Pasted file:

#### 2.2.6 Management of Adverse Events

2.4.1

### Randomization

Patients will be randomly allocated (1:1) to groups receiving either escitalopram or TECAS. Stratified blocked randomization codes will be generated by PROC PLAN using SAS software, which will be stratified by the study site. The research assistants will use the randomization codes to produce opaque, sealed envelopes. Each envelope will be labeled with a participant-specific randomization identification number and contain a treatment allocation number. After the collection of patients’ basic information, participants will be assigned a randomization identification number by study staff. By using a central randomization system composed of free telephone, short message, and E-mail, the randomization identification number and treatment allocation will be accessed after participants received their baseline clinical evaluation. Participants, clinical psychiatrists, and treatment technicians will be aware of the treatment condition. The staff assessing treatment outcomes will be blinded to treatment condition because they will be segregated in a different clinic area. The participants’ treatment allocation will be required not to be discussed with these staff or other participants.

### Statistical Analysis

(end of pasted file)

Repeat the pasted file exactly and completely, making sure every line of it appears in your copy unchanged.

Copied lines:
#### 2.2.6 Management of Adverse Events

2.4.1

### Randomization

Patients will be randomly allocated (1:1) to groups receiving either escitalopram or TECAS. Stratified blocked randomization codes will be generated by PROC PLAN using SAS software, which will be stratified by the study site. The research assistants will use the randomization codes to produce opaque, sealed envelopes. Each envelope will be labeled with a participant-specific randomization identification number and contain a treatment allocation number. After the collection of patients’ basic information, participants will be assigned a randomization identification number by study staff. By using a central randomization system composed of free telephone, short message, and E-mail, the randomization identification number and treatment allocation will be accessed after participants received their baseline clinical evaluation. Participants, clinical psychiatrists, and treatment technicians will be aware of the treatment condition. The staff assessing treatment outcomes will be blinded to treatment condition because they will be segregated in a different clinic area. The participants’ treatment allocation will be required not to be discussed with these staff or other participants.

### Statistical Analysis